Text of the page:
September 1, 2015
In the Book Notes series, authors create and discuss a music playlist that relates in some way to their recently published book.
Colin Channer's poetry collection Providential is a stunning debut.
Booklist wrote of the book:
"Jamaican-born Channer draws on the rich cultural heritage of the Caribbean and his own unique experience for this energetic, linguistically inventive first collection of poetry....Channer's lyrics pop and reel in sheer musicality, reveling in the colorful, conflicting crowd, from passive Rastas to seemingly countless acts of police violence....A dextrous, ambitious collection that delivers enough acoustic acrobatics to keep readers transfixed 'till the starlings sing out."
Stream a playlist of these songs at Spotify.
Providential is my first collection of poems. In it I look hard at difficult stuff — policing, family, violence, loss. Somehow in the writing, my gaze remained tender and my hearing stayed receptive to the joke. On a basic level, Providential is a book about Jamaican police, a literary figure last tackled in 1912 when Claude McKay released his Constab Ballads.
In making these poems over 100 years after McKay published his, I drew on my own grounding in Jamaican culture and my complicated relationship with my dead father (a Jamaican cop). I also drew on the sounds of Jamaican English and American dialects, especially the ones in New York, where I moved to at 19, and lived for more than twenty years.
I write mostly in silence. But because reggae is a vital part of my literary esthetic it directs and guides this book. I admire this music that came into its own in the early 1970s and created a space for itself in the pop domain. I admire it for finding expression beyond the comedic in Jamaican patwa and English. I admire the soul force it took on after absorbing the communitarian philosophies and people-centered politics of Rastafari. This was the music's great transgression—taking the acoustic drummed, resistance of the hill-dwelling Rasta hermits electric. By putting the people's honest claim to equal rights and justice on the jukebox, by pointing to plantation boundaries as proof of structural violence, by simply loving Africa, reggae was set on by state agents—police. If this seems strange to you then you have no idea how colonialism works.
The word "babylon" in the reggae lyric refers to more than just "the system." It's a nickname for police. I can't think of a single pro-cop reggae lyric. I can't think of a single lyric that is even nuanced when it comes to (another nickname) "the beasts." But I am descended from cops on both sides and in this book I'm operating as a poet. And nothing undermines a poem more than righteousness, even if that righteousness is elsewhere, off-page, earned.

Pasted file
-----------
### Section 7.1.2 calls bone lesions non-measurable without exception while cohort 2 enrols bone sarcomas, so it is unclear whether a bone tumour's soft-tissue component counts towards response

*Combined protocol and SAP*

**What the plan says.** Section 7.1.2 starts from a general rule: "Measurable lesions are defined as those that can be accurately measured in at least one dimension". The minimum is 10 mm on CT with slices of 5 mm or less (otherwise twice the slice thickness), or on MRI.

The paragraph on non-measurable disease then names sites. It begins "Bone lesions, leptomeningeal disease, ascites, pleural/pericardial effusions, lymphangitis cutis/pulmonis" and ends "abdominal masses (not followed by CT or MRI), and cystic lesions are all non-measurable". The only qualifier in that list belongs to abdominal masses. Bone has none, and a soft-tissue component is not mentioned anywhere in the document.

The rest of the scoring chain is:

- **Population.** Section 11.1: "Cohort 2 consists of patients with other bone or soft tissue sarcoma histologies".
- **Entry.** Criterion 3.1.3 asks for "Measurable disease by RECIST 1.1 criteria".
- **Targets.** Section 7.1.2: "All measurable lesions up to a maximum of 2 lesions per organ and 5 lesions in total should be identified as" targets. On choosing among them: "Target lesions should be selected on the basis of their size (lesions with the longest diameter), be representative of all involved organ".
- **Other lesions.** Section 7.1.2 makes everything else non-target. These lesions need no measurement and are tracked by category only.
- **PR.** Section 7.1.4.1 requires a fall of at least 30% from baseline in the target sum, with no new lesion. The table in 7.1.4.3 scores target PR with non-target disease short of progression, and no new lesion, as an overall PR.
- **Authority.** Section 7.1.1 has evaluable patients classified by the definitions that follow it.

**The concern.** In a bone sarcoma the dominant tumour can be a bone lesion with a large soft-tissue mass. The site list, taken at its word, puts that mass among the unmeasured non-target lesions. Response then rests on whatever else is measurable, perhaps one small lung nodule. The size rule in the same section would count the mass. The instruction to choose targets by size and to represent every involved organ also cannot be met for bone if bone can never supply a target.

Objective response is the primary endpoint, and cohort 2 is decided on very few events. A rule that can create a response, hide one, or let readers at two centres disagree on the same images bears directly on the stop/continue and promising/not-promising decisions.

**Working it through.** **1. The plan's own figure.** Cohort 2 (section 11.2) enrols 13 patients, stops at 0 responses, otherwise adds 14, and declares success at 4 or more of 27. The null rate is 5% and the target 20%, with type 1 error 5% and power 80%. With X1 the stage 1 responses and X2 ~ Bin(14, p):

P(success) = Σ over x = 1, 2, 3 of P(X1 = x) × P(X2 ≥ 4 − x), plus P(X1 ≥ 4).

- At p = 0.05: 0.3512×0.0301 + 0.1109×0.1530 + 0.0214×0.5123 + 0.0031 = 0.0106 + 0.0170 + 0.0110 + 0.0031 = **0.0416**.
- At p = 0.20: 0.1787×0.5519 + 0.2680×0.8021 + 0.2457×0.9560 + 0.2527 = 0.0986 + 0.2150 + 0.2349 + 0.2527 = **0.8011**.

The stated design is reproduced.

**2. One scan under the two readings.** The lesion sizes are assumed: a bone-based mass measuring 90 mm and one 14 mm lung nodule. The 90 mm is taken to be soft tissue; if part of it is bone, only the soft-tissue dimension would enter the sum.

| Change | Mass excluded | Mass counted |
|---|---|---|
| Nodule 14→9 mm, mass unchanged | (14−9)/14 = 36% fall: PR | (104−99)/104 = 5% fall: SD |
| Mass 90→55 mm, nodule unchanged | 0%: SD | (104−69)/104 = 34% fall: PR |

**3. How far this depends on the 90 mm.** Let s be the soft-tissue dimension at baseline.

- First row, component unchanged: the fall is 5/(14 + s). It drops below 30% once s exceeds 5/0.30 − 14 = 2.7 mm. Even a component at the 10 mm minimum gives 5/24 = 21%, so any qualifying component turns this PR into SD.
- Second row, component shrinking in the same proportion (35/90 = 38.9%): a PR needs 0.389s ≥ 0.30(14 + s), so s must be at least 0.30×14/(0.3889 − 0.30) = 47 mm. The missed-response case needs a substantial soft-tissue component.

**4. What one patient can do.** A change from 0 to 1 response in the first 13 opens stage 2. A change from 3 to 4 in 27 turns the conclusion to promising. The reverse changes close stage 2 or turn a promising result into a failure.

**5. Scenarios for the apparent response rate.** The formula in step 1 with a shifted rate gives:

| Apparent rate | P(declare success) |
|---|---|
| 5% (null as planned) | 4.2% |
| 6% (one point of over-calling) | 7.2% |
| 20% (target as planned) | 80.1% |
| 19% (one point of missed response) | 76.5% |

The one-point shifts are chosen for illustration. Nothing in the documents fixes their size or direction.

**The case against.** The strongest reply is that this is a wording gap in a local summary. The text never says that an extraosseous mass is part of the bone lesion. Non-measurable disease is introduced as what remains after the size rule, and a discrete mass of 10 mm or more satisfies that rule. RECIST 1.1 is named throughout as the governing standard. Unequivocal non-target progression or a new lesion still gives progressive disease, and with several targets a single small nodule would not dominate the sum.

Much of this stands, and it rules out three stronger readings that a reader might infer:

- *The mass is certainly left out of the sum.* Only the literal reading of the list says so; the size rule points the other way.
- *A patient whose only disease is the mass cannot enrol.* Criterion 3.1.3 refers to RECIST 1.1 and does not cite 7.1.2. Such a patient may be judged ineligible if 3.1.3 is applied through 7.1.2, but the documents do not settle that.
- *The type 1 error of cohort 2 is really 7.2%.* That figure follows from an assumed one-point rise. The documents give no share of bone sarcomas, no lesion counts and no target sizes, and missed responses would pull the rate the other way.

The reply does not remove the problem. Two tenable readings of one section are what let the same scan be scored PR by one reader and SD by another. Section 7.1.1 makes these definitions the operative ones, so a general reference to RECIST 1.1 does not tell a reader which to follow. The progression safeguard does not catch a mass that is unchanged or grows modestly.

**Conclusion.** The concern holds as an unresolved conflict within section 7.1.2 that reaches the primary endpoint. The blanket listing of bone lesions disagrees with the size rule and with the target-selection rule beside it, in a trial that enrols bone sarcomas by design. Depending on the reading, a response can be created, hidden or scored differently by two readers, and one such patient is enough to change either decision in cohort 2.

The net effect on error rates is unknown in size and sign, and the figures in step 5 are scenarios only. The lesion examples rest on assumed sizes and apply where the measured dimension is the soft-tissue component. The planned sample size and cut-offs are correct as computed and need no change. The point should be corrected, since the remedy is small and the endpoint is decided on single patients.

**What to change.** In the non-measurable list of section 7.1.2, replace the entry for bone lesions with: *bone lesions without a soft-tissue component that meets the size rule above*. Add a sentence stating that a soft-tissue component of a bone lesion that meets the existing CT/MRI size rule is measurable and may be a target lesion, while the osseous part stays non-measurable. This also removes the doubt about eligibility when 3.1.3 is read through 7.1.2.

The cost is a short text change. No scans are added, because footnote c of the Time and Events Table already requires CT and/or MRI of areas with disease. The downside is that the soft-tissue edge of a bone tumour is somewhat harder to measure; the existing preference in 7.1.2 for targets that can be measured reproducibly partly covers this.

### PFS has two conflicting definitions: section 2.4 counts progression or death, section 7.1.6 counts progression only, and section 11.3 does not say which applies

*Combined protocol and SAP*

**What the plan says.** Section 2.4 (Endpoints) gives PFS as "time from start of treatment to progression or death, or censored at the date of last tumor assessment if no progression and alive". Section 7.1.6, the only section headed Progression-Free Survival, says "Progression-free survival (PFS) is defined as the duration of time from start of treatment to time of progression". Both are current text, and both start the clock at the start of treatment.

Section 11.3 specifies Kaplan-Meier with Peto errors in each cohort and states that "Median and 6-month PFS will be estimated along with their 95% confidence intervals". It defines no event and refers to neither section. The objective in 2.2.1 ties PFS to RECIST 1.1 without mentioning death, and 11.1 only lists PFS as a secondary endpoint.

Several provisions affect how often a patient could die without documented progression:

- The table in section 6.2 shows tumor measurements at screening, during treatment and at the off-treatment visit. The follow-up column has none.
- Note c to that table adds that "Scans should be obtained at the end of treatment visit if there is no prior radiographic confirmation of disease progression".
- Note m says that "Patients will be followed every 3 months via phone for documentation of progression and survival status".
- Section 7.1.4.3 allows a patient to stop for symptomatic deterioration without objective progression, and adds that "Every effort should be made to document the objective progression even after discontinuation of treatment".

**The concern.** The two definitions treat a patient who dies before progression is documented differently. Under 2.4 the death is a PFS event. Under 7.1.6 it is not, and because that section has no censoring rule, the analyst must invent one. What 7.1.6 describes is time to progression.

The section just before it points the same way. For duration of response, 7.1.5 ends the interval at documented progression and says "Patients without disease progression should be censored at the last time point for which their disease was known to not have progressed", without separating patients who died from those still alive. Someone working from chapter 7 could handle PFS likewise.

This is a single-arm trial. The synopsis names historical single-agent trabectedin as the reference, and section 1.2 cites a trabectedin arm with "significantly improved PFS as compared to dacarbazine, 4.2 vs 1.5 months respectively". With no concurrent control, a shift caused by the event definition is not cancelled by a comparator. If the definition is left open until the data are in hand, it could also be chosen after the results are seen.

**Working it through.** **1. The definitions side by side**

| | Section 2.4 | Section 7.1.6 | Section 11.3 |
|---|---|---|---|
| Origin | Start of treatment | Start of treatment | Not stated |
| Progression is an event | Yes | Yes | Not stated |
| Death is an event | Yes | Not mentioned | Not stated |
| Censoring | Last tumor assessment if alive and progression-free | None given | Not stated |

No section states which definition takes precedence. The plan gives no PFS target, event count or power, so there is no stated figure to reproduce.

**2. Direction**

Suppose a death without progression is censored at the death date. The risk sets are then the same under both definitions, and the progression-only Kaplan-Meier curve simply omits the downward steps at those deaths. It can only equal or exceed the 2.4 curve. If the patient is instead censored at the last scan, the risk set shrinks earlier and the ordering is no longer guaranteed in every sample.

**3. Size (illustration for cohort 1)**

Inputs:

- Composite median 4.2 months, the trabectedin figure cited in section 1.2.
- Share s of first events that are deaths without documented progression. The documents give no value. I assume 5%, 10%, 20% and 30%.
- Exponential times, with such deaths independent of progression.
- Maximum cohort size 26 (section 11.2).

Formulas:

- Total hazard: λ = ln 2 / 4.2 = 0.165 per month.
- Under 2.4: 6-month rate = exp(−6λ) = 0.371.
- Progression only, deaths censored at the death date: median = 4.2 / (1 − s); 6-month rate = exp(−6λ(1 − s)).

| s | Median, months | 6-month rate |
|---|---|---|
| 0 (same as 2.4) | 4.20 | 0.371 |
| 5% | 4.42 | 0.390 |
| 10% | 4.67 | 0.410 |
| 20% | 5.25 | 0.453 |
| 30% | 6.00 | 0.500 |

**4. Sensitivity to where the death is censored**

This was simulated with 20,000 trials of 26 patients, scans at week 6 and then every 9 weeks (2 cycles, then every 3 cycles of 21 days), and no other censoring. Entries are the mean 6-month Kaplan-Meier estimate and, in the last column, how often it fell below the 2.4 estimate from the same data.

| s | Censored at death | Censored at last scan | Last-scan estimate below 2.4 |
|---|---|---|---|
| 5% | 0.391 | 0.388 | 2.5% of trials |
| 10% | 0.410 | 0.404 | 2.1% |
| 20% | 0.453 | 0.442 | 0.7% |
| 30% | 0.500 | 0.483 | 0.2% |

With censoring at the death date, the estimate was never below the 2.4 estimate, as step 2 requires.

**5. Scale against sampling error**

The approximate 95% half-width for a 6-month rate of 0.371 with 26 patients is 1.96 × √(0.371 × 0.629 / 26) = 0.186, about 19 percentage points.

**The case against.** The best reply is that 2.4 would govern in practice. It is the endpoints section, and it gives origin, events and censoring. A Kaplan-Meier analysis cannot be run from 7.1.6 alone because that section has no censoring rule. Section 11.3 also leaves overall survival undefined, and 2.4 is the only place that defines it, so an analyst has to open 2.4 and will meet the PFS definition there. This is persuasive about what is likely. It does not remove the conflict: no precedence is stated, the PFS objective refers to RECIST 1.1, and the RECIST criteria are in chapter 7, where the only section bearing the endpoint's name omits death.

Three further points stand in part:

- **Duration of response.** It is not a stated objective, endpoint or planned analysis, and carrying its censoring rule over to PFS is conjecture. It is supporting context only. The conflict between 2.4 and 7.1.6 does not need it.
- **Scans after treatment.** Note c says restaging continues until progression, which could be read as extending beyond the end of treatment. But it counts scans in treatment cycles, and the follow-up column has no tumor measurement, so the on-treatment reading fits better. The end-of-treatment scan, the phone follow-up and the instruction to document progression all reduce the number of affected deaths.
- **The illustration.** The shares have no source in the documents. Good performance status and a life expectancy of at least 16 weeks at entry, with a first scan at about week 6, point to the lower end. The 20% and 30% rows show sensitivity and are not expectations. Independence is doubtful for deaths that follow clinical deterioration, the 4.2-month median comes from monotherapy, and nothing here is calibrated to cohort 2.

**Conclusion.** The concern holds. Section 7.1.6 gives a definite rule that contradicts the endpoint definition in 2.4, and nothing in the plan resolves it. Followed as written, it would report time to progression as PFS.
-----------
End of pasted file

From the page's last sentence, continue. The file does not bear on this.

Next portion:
In reading through Providential now, I recognize its songs. Some had been there always, drying. Some have come to roost.
"Police and Thieves" by Junior Murvin
Providential's working title was "Police and Thieves" — the reggae original; not the punk do-over. It’s a track I’ve always liked. Deep and dubby. Fat-bottomed with some sketchy wah-wah and spacey phasing on the guitars. Junior Murvin is pure Curtis Mayfield cool here. Mentholated. Breezy. The great Lee "Scratch" Perry knew how to get the best out of singers, musicians and songs.
"The Harder They Come" by Jimmy Cliff
Film director Perry Henzell figures in the opening poem "Revolutionary to Rass." The name is taken from a line delivered by Jimmy Cliff 's character Perry's movie "The Harder They Come." This film is a deeply idiosyncratic depiction of structural violence in Jamaica. On screen we have the cops against the poor and the Christian's fighting down the Rastamen. Still, this title is pure feel-good, upstroked pop. If you're feeling underdoggish, put it on. Get yourself revved up.
"Ethiopian Serenade" by The Mystic Revelations of Rastafari
The second poem is a meditation on the emotions of the first men who signed up for the force in 1867. It couldn't have been easy for them. They were black men forming a squad only two years after white and near-white militias slaughtered a thousand or more black peasants after a revolt. "Ethiopian Serenade" is a masterful elegy of classic Rasta drumming overlaid by jazz-inflected saxes and flutes. The recording is let's say artisanal, which adds to its tone.
"1865" by Third World
This mellow-vibe tribute to the leader of the peasant uprising was in my head as I wrote the poem "Lea" — which is about a survivor of a massacre that followed the revolt. He is both a boy and an elder in the poem. A version of my mother appears as his great-grandchild. The need and capacity to have beauty in tribulation is one of reggae’s great thrusts.
"Leggo Me Hand Gate Man" by Josey Wales
This is a pulse-raising toast to outlaws. Policing in Jamaica shares many of the patterns of clan violence. The poem "Clan" gives Kingston’s gangsters their due. Josey Wales, self-named for a character played by Clint Eastwood in a western, is let’s say a man of influence on the mike and off. His narrative of badding up a bouncer outside a dancehall is detail flecked and strangely comic. The bass line is one of the first ones I learned when I bought my Fender.